Discrimination in the workplace
Protect Your Rights in the Workplace
If you’ve experienced discrimination in your workplace, you’re entitled to legal representation you can rely on to fight for your rights. In Syosset, NY, that legal representation can be found at the Law Offices of Yale Pollack, P.C.
Whether you’ve experienced a single instance of discrimination or you’re having to deal with inappropriate behavior that’s contributing to a hostile work environment, you can count on the Law Offices of Yale Pollack, P.C. to help you create a strong case and obtain the best possible results.
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Discrimination in the workplace involves unwanted advances or obscene remarks in a workplace, professional or social setting. When you’re ready to file a claim against another for discrimination in the workplace, turn to the Law Offices of Yale Pollack, P.C. for guidance. We’ll make sure you understand your rights and start building your case right away. Call us today to schedule a consultation.
Title VII of the Civil Rights Act of 1964
prohibits discrimination in the workplace based on race, color, national origin, religion and gender. This law established the Equal Employment Opportunity Commission (EEOC), the government agency that is responsible for investigating employment discrimination claims. Before you file an employment discrimination lawsuit under federal law you must file a claim with the EEOC, where the matter may be resolved. If a matter is not resolved at the EEOC and is filed in court, employees who prevail in a lawsuit brought under Title VII may be entitled to back pay, attorneys’ fees, and court costs, as well as damages for their pain and suffering and punitive damages.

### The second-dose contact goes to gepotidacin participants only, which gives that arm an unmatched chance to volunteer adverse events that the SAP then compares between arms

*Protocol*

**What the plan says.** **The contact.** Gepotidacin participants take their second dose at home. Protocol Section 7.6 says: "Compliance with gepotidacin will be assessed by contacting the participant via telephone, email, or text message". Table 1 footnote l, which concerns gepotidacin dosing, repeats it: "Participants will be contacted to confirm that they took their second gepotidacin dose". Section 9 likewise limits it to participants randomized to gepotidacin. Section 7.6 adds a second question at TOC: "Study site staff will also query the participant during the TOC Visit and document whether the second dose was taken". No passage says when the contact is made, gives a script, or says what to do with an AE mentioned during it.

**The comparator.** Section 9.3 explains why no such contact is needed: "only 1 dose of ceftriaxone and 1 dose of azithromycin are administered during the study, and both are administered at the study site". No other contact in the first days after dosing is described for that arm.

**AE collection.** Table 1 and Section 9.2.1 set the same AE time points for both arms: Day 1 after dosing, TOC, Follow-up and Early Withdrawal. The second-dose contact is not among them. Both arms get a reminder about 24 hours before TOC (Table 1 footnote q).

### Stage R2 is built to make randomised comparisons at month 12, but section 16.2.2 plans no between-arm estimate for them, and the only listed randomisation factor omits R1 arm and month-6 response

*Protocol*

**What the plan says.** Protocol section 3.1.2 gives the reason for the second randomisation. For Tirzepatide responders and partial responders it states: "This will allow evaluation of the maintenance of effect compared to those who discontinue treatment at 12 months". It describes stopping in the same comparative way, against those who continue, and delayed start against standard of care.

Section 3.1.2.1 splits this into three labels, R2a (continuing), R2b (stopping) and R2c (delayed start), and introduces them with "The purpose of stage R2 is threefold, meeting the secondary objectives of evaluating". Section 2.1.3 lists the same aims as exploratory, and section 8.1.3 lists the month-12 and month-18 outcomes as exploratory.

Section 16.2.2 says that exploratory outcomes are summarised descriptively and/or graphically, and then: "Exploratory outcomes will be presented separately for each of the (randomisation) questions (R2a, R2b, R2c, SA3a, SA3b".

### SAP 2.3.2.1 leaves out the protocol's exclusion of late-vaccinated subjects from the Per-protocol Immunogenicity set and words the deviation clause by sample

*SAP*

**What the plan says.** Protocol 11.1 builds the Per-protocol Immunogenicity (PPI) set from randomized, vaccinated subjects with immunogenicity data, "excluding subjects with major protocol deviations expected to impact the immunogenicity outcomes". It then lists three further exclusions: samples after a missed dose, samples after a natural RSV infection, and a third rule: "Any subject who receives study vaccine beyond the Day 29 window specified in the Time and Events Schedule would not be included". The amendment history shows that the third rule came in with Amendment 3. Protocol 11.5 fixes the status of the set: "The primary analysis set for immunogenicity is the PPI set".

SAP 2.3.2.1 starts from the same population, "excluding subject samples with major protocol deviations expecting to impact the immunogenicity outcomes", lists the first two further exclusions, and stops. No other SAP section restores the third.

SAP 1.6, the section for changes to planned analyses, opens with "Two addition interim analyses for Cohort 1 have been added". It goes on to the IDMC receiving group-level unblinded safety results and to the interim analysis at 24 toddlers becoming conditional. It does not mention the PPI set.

The Age Discrimination in Employment Act (ADEA)
prohibits discriminating against any employee or prospective candidate on the basis of age (40 or older). An individual’s age cannot be used as a factor in any employment decision. If you are the victim of age discrimination on Long Island and in New York City you may be entitled to compensatory damages, unpaid wages, attorneys’ fees, emotional pain and suffering and, depending on the circumstances, punitive damages.
The Americans with Disabilities Act (ADA)
requires employers to make reasonable accommodations to enable a qualified disabled person complete his or her job-related duties. The law also prohibits employers from discriminating or harassing disabled individuals. If you work in New York and are fired, harassed or discriminated against because of an injury or medical condition, you can file a lawsuit and recover damages including back pay for lost wages, front pay for anticipated future losses, compensatory damages, attorneys’ fees and, in some cases, punitive damages.
Limits on Damages
There are limits on the amount of compensatory and punitive damages a person can recover under federal law, depending on the size of the employer:
Employers with 15-100 employees: $50,000
Employers with 101-200 employees: $100,000
Employers with 201-500 employees: $200,000
Employers with more than 500 employees: $300,000